November 17, 2005
Colorado stringman Drew Emmitt has appeared in the valley in various contexts – picking in acoustic and electric versions of his Drew Emmitt Band, jamming as a member of the eclectic Leftover Salmon. This time, through, Saturday, Nov. 26, at Belly Up, it’s the Drew Emmitt Band, but with a twist. Emmitt, who shines on guitar, fiddle and mandolin, will be joined by two additional high-profile Colorado players, guitarist Billy Nershi and bassist Keith Moseley, both of String Cheese Incident. Rounding out the quartet is Nashville banjoist Chris Pandolfi. The format for the night is all acoustic, a prospect that thrills Nershi, who doesn’t get to satisfy his unplugged cravings often with his regular band. Expect tunes from Emmitt’s recent acoustic album “Across the Bridge,” plus songs by Nershi and Moseley, bluegrass standards and a few oddities. Expect also a good, relaxed time: None of the String Cheesers has played an Aspen club date since the band’s first Aspen Incident in the mid-’90s.
George Clooney continues his graceful, unexpected rise from TV pretty-boy to cinema heavyweight with “Good Night, and Good Luck.” After proving his big-screen bona fides in 1998’s “Out of Sight,” he showed his artistic tendencies with the gritty war film “Three Kings.” In “Oh Brother, Where Art Thou?” and “Intolerable Cruelty,” both by the Coen brothers, Clooney arrived as a comic near-genius. “Confessions of a Dangerous Mind,” his directorial debut, was ambitious but spotty, but “Good Night, and Good Luck” has generated much Oscar buzz. The story of newsman Edward R. Murrow’s crusade against McCarthyism is not only a portrayal of democracy in action, whose themes are as relevant now as in the ’50s. “Good Night, and Good Luck” also touches personal territory for Clooney, the son of a Cincinnati broadcast journalist and a one-time TV newsman himself.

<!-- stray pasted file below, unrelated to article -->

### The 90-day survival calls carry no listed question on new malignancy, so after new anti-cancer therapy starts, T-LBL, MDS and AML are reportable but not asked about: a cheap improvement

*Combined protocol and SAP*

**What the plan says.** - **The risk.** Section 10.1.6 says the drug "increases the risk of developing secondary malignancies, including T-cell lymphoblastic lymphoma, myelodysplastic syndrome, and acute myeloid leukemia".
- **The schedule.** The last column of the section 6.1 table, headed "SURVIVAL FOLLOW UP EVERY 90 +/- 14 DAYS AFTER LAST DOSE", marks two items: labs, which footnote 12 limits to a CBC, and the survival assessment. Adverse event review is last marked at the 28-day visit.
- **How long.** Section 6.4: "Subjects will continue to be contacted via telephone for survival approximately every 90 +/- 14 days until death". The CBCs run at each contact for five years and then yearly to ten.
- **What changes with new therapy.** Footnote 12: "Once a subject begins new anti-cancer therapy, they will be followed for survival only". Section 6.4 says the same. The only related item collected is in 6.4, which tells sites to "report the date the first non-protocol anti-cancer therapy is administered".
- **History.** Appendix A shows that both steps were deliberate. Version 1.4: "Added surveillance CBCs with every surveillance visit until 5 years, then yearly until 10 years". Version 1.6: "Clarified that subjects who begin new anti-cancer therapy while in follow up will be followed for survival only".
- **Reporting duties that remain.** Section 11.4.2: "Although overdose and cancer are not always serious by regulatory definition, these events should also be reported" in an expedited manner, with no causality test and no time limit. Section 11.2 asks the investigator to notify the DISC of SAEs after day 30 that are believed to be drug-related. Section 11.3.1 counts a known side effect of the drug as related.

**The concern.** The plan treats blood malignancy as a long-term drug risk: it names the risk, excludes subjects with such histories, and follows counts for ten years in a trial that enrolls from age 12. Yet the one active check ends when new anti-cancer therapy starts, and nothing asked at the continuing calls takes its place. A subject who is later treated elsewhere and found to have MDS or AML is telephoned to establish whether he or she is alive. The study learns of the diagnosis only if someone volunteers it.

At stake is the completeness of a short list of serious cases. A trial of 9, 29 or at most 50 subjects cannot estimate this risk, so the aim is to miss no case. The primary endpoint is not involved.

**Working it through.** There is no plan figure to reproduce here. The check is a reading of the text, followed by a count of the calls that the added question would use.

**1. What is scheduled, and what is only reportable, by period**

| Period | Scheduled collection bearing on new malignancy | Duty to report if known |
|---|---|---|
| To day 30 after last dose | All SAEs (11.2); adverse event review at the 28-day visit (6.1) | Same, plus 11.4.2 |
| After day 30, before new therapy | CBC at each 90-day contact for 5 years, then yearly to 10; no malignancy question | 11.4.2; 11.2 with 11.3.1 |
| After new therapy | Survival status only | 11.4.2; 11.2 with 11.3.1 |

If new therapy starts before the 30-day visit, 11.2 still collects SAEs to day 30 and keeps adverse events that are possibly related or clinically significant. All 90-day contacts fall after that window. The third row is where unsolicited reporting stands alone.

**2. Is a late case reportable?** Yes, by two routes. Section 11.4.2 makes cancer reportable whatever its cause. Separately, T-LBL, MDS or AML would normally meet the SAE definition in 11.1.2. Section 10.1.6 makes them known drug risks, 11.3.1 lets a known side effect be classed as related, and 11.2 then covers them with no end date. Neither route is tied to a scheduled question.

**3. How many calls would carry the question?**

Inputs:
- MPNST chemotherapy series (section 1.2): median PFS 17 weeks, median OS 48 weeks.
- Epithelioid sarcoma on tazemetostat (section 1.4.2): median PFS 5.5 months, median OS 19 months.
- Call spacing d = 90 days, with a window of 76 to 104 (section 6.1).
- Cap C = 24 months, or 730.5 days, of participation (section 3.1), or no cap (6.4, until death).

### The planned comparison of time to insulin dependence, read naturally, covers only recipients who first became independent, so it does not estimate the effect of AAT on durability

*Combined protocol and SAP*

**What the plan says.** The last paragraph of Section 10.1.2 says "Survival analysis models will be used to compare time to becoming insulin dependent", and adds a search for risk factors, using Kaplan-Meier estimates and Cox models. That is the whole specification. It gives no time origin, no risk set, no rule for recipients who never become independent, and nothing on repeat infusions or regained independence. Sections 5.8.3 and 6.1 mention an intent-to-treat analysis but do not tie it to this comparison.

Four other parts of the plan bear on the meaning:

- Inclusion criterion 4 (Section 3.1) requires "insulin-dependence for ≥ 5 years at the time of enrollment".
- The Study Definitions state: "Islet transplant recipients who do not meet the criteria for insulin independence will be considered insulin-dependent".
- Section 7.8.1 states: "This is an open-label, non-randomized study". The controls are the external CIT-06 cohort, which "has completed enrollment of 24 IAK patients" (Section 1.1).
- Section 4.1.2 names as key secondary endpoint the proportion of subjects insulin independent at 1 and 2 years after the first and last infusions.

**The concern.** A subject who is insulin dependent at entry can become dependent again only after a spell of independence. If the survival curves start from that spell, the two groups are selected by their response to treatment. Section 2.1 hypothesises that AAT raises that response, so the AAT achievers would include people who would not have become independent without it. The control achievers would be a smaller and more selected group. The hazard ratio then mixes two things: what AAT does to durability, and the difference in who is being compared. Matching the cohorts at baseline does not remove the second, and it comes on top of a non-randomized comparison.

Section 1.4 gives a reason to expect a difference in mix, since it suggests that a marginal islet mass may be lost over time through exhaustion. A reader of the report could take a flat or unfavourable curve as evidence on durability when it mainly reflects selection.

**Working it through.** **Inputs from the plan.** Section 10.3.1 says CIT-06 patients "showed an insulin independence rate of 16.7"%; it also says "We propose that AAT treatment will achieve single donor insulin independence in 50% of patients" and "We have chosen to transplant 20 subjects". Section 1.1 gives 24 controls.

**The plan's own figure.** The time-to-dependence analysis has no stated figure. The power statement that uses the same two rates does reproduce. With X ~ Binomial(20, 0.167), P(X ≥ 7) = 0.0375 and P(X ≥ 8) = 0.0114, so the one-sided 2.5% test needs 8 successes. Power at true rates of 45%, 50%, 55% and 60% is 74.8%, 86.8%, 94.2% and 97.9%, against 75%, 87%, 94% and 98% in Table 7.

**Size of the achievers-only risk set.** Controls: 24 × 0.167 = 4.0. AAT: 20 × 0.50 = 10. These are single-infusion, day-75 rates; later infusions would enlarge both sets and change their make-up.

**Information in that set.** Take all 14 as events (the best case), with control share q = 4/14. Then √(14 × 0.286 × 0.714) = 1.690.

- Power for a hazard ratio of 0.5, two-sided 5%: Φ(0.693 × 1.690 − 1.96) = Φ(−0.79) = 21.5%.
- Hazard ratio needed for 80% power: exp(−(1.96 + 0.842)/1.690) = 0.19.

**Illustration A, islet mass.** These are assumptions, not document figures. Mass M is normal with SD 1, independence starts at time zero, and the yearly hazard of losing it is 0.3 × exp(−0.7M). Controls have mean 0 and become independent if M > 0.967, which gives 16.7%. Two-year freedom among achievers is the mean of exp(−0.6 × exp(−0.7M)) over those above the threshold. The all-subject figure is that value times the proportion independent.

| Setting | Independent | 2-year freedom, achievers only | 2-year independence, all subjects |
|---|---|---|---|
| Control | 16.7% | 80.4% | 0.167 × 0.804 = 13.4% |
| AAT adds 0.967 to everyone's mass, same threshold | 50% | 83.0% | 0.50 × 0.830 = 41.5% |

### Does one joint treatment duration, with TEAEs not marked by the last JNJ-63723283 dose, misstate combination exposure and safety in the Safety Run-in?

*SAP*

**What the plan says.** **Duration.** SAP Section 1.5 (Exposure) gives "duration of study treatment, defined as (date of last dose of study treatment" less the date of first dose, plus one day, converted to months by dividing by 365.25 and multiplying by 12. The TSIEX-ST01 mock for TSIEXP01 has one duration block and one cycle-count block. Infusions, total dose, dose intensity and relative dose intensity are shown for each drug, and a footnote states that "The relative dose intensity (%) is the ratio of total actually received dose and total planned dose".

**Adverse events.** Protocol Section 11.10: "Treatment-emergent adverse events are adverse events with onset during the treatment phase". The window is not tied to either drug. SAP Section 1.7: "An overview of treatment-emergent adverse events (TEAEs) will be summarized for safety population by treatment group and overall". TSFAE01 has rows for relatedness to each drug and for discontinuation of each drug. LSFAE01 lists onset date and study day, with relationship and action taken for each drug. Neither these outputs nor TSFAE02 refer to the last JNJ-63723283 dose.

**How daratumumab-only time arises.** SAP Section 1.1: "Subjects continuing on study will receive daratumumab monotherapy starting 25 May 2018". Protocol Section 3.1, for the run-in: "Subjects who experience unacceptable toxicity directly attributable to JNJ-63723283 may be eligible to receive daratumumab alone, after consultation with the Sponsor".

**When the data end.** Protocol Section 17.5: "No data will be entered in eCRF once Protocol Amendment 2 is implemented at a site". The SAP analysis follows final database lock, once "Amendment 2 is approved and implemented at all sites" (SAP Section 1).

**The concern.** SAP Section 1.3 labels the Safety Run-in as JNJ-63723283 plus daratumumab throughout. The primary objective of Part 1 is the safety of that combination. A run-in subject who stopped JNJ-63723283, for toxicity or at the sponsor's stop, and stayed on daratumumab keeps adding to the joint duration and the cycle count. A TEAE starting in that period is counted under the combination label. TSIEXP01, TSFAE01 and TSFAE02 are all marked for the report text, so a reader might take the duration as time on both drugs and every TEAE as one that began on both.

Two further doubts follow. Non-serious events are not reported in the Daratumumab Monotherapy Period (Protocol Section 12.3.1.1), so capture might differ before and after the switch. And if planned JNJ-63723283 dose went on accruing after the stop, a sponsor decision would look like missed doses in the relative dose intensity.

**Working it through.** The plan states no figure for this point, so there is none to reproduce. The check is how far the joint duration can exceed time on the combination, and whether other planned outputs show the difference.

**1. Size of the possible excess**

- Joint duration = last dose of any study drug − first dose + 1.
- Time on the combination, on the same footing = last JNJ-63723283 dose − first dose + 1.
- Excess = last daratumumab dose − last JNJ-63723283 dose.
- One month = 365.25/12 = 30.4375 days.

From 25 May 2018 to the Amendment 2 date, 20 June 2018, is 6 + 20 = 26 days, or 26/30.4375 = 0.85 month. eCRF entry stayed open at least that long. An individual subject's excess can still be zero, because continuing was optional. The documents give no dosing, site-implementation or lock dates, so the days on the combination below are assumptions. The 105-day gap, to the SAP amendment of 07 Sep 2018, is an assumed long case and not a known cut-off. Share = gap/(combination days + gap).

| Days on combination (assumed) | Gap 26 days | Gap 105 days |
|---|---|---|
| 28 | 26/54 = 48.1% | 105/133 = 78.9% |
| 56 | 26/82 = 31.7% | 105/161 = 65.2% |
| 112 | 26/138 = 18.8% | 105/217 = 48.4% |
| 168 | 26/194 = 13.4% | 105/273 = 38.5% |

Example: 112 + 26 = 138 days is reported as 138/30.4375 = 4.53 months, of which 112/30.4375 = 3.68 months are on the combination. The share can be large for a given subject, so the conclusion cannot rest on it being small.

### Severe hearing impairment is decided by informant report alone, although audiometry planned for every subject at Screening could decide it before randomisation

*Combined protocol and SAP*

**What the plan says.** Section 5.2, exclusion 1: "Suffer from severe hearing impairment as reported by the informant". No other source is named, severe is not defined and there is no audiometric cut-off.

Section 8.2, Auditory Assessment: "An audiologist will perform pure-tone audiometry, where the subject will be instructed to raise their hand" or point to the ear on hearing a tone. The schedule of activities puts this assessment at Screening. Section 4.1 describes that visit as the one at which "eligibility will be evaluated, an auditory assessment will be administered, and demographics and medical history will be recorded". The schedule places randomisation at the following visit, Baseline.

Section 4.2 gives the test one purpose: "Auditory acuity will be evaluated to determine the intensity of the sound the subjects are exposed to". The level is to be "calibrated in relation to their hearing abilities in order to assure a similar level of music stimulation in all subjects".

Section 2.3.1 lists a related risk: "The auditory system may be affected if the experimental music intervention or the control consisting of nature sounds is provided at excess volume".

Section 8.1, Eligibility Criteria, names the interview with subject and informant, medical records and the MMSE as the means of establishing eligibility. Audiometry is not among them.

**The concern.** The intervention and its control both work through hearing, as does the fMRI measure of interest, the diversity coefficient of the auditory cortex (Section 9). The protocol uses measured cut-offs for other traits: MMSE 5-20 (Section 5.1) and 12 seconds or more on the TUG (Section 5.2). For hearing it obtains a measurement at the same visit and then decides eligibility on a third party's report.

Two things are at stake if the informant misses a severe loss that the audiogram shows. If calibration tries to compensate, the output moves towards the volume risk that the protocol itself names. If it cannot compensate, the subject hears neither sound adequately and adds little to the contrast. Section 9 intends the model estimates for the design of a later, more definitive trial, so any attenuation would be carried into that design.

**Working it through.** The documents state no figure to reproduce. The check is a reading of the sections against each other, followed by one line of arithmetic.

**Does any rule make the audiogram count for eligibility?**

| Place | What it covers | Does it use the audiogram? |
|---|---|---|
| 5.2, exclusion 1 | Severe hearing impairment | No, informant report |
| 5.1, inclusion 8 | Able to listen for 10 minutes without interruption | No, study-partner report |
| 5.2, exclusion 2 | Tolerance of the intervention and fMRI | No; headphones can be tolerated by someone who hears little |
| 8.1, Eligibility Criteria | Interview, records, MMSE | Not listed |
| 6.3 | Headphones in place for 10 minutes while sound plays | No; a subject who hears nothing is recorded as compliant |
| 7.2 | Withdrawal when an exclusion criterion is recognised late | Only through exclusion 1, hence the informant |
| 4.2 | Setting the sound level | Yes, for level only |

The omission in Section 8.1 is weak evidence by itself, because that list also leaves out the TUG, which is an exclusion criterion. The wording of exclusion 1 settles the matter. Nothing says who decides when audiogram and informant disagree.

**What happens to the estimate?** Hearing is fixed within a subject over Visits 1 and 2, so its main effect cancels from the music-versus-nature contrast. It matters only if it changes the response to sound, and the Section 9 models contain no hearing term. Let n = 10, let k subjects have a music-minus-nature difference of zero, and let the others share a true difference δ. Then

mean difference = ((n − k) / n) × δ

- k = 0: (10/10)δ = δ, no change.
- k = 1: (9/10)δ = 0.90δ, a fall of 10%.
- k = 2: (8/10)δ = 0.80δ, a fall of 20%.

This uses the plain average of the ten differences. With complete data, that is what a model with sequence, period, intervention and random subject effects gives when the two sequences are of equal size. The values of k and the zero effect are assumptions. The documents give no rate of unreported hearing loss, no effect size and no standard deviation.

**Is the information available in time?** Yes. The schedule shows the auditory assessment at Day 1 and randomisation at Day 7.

Ferenc Berko was one of the most significant photographers of the mid-20th century, with an eye for the abstract form in both nature and industrial society. But the Hungarian-born Berko was also a great documenter of Aspen, having made Aspen his home from the time he was invited to shoot the 1949 Goethe Bicentennial until his death in 2000. “A Selection of Ferenc Berko’s Aspen Photographs, 1948-1953” focuses on this latter facet of Berko. But the exhibit – featuring 24 images selected by Mirte Mallory, Berko’s granddaughter and the keeper of his photographic estate, and printed by Woody Creeker George Stranahan – also sheds light on the constant artistry of Berko’s vision. The exhibit shows at the new Stranahan Photography Gallery in the newly named Woody Creek Community Center (formerly the Woody Creek Store) into January.